If you get lost on your way to Biggie Smalls’ childhood home, just walk toward the many wall-sized murals of the rapper painted on the block where he was born. Or you can follow the many mommies in jumpsuits heading down Fulton Street, an iced coffee in one hand and a Bugaboo stroller in the other.
Either option will lead you to the front door of 226 Saint James Place, a local landmark in Brooklyn’s Clinton Hill. That's where Christopher George Latore Wallace (aka The Notorious B.I.G., Biggie, or Biggie Smalls), lived for the first 20 years of his life.
Though he would later decamp for the affluent northern New Jersey suburb of Teaneck, he never forgot the community that raised him. Twenty-two years after his unsolved murder, Clinton Hill still remembers Biggie, too.
A shop window on the corner of Saint James Place—recently renamed Biggie Smalls Way—houses a fake green Brooklyn Bridge street sign that lists off his many nicknames. On a building column directly across the street is a black-and-white portrait of the artist in his trademark Versace shades, Coogi sweater, and Kangol Wool flat cap.
Down the block are the Christopher “Biggie” Wallace Courts, named in 2017 after a somewhat fraught, very square City Council debate over whether Brooklyn should celebrate a man who rapped about smoking blunts and dealing crack. (One community board member, Lucy Koteen, objected to renaming Saint James Place because of Big Poppa's weight. “Physically, the man is not exactly a role model for youth,” Koteen said at the time.)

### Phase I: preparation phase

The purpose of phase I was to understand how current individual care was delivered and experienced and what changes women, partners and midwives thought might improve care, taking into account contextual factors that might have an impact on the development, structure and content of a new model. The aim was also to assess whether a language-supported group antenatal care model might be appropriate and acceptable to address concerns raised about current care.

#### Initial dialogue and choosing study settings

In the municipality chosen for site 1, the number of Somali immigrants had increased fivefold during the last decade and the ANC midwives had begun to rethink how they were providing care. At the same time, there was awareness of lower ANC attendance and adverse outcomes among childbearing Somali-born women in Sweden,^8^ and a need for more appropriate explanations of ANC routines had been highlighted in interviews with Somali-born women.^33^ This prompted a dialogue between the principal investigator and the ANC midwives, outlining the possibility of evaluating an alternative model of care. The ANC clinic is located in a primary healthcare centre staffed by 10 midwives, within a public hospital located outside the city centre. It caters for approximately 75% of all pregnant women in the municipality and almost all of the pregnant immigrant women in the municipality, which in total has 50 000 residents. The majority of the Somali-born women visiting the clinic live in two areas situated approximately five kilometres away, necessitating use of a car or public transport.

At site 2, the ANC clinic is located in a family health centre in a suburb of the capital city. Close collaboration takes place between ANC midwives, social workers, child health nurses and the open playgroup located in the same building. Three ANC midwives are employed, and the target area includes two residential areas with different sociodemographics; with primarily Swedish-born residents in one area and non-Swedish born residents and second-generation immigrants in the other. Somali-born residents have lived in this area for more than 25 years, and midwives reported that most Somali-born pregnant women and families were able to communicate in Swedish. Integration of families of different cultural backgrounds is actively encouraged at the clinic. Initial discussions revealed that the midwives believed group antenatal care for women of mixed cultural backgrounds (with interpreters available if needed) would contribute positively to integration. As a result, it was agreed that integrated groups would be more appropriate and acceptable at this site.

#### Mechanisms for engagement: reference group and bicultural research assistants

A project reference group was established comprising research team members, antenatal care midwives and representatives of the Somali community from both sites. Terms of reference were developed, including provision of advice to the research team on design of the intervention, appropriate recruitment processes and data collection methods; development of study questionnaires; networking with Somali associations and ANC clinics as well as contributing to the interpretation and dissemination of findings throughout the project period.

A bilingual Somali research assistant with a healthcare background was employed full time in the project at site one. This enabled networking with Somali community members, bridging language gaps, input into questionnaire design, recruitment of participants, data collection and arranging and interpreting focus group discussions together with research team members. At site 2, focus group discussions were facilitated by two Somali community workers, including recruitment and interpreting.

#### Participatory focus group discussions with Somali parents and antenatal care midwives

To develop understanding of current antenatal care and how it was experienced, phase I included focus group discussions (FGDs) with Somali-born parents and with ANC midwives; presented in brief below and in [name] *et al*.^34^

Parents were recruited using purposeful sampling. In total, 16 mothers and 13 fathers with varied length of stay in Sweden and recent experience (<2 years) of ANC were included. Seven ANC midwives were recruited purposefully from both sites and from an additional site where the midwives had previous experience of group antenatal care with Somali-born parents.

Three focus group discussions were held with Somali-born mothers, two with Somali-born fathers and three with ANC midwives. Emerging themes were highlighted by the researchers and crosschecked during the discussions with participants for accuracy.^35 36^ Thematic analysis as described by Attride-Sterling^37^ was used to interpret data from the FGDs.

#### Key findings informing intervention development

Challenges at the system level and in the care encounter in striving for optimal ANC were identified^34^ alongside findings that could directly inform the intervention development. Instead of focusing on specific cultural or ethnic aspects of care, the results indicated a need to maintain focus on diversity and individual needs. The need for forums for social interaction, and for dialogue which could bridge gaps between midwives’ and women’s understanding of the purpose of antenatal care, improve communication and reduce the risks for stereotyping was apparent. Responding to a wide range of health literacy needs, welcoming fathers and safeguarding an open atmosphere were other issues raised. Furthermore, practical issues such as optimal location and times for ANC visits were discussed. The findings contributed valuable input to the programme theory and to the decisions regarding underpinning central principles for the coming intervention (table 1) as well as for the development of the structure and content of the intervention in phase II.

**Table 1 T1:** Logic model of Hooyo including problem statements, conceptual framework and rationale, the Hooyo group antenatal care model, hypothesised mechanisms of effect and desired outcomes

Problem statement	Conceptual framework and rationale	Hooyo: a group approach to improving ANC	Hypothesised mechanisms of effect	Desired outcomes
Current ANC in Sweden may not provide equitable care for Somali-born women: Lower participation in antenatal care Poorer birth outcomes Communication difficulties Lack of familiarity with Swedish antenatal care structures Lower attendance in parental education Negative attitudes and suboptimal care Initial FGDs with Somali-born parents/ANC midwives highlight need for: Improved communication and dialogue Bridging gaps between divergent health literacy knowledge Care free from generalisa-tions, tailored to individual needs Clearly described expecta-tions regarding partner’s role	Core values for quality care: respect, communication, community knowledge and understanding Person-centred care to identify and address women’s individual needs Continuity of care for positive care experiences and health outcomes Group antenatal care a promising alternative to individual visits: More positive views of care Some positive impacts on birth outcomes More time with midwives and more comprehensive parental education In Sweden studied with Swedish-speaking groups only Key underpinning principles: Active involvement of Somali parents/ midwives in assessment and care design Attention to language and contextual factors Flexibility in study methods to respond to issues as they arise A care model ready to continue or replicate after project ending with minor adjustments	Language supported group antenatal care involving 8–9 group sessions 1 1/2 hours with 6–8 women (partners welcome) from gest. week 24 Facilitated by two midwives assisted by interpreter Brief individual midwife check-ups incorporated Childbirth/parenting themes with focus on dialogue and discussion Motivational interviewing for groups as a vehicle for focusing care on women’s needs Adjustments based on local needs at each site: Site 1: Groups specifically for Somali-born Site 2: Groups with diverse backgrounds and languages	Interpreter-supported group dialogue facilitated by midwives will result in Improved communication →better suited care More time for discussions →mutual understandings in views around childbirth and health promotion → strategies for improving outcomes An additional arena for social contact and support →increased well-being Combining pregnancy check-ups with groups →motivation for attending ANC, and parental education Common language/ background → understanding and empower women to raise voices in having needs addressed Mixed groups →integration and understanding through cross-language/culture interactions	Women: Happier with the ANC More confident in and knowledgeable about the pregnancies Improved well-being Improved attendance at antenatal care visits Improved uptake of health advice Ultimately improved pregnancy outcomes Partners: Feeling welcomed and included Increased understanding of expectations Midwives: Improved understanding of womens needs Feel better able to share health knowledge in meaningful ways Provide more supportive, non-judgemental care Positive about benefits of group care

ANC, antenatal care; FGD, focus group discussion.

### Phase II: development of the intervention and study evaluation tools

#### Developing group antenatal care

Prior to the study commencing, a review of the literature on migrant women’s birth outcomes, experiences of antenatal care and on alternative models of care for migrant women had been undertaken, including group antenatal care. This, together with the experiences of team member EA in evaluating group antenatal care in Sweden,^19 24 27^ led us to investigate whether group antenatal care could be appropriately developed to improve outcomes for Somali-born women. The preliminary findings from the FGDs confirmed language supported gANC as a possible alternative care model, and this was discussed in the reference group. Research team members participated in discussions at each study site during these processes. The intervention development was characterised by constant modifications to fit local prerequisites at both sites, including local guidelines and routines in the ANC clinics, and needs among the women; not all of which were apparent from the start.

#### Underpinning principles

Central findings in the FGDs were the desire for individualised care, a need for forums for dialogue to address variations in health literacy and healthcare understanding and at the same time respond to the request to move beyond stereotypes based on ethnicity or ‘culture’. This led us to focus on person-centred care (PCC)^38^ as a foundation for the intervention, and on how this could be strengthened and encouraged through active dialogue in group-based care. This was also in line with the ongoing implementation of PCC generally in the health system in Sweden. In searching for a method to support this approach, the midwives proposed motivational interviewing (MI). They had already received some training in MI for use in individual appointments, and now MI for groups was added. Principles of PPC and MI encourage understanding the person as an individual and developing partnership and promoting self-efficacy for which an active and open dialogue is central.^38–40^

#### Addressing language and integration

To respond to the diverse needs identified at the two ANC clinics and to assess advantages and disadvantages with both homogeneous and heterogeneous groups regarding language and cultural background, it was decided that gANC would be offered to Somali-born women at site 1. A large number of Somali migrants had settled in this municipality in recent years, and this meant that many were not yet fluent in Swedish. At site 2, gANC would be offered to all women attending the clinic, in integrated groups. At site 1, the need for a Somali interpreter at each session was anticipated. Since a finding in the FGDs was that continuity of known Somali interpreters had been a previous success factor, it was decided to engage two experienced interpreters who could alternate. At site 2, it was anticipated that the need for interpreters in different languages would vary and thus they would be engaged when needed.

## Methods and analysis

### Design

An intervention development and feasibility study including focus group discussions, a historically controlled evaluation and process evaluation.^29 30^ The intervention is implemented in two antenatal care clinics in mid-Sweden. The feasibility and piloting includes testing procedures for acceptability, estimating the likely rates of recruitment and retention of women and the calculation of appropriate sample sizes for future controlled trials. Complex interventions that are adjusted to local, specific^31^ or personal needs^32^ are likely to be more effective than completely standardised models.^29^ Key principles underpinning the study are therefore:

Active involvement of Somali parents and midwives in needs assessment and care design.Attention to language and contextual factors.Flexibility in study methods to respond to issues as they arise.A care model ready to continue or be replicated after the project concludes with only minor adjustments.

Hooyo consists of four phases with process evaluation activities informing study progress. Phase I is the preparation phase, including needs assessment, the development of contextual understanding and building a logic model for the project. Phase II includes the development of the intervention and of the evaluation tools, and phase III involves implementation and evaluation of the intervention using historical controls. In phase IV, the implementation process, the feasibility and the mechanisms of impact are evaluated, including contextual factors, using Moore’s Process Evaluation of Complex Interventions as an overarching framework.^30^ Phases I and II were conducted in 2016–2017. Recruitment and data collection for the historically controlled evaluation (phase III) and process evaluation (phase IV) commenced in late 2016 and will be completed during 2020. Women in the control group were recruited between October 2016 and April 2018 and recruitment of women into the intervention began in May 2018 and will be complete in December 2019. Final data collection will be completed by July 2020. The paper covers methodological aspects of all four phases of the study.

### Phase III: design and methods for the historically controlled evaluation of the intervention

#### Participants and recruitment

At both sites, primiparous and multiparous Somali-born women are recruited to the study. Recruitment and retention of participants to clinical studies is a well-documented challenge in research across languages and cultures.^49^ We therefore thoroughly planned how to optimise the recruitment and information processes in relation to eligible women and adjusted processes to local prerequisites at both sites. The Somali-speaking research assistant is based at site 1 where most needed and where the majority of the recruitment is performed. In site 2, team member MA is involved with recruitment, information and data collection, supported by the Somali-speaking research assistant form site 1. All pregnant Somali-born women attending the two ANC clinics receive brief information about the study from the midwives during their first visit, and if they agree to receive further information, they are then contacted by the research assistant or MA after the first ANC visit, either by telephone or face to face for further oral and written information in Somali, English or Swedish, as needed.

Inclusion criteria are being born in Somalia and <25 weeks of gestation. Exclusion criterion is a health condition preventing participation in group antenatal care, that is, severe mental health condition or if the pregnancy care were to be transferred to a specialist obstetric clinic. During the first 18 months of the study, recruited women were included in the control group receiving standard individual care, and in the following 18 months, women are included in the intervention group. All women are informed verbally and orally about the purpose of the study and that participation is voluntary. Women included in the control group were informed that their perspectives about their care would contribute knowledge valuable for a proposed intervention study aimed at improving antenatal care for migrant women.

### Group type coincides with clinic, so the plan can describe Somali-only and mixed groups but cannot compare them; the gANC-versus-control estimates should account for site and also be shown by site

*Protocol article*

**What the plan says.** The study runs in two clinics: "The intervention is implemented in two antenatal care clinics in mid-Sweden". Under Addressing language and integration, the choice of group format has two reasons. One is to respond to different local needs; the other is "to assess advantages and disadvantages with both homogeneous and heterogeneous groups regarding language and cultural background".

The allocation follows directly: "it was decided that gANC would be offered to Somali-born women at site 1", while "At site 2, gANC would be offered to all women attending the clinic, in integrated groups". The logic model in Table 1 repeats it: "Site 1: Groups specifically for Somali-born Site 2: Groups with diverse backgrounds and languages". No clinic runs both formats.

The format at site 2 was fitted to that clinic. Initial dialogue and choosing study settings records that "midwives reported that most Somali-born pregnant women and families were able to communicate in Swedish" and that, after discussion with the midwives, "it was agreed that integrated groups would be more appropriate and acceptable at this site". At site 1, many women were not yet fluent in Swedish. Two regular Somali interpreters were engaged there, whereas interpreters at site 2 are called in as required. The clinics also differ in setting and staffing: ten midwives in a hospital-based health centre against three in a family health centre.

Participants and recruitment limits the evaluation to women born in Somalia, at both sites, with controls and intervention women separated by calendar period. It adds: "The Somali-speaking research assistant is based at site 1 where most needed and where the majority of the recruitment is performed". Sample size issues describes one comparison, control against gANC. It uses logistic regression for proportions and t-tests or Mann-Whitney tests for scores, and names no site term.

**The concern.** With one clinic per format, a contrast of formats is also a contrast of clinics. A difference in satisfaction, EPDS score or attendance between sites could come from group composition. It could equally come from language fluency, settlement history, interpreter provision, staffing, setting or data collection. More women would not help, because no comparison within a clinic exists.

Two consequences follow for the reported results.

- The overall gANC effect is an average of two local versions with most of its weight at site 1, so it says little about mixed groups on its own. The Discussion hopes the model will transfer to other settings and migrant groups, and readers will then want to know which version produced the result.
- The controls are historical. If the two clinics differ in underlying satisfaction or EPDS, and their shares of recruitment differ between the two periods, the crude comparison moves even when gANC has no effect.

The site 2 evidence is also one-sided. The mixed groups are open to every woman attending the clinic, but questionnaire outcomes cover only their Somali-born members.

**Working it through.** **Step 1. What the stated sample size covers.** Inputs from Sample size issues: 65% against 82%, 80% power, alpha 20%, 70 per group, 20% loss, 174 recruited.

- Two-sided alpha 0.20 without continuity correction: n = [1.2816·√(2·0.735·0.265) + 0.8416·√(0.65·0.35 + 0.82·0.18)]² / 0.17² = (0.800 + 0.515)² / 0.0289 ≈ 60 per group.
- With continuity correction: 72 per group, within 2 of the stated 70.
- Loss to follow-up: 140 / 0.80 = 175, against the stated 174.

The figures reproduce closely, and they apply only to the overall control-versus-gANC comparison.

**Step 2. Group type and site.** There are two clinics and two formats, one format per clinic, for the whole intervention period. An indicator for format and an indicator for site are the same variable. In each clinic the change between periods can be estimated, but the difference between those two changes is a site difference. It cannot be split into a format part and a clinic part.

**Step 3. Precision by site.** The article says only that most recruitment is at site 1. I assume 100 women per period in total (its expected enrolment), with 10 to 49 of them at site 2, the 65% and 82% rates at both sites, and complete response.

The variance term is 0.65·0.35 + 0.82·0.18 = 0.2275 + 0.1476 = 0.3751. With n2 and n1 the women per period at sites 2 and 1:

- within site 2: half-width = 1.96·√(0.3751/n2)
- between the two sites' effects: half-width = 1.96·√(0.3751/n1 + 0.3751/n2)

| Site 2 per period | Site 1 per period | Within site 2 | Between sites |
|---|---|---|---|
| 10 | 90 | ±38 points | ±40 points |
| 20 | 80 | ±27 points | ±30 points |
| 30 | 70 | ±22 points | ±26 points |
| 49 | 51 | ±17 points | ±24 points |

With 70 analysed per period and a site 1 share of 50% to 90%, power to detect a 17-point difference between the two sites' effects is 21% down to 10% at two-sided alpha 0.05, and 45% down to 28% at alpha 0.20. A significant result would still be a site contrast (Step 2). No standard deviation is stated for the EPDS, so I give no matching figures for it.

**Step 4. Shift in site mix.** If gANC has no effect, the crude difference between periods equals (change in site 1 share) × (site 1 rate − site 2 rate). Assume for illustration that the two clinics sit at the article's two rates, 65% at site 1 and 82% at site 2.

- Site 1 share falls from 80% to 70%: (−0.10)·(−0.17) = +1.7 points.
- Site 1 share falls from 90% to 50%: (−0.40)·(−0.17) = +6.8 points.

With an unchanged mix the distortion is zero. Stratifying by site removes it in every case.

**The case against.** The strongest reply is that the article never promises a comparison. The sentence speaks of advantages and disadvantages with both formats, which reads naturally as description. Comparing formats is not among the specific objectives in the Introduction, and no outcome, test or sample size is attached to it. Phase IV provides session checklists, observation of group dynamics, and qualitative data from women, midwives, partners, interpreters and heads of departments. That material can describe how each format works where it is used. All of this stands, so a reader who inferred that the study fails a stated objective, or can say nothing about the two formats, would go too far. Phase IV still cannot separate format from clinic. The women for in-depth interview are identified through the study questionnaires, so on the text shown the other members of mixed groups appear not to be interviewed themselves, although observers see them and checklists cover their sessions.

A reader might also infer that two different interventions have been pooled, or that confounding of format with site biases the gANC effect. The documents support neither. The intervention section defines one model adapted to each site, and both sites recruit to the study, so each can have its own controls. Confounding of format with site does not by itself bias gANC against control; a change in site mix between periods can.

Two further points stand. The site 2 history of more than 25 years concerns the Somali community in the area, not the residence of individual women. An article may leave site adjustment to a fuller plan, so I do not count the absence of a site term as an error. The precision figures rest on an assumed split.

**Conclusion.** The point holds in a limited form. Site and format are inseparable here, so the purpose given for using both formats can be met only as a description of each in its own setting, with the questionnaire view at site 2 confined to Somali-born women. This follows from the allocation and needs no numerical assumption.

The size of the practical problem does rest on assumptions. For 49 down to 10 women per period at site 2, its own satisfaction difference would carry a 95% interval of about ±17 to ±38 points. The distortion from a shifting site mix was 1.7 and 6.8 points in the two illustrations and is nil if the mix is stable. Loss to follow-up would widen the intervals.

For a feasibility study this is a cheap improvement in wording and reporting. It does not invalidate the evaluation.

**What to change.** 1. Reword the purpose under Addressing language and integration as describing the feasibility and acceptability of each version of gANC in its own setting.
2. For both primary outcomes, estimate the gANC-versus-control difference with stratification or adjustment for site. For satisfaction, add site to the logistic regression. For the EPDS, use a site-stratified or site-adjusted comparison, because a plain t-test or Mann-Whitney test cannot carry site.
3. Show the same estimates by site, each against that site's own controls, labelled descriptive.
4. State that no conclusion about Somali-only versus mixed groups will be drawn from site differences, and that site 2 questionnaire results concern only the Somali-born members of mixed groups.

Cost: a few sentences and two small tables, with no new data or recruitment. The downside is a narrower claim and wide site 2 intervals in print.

226 Saint James Place, #3L, made the rounds in local New York news this week, after the residence—which Biggie famously described in “Juicy” as a “one room shack”—hit the rental market. The asking price is a very juicy $4,000 per month.
“The neighborhood is all hipsters and millennials,” Kathleen Perkins, a Douglas Elliman broker, helpfully told the New York Post. “People in finance and tech people” now litter the gentrified streets.
If Biggie’s Jamaican immigrant mother, Violetta Wallace, was looking for a place to live in 2019, she would not be able to afford the apartment that currently touts her son’s name as a selling point. So if you don’t know, now you know—nothing is cool anymore.
Compass held an open house for the property last Thursday evening. Though the sweltering July temperature had peaked earlier in the day, the humid air was still so heavy that the thought of walking up three flights felt vaguely torturous.
Inside the building’s entryway were three discarded, neon-colored children’s scooters, with matching helmets hanging off of each one. Just outside on the stoop, a young father fumbled with his stroller, reaching over to open the door. I held it open for him and his toddling daughter. She wore a pair of beige linen overalls that would not look unfashionable on an adult woman.
The walkup’s tight, brown carpeted staircase was not wide enough for all of us to pass together; the father let me hop in front of him.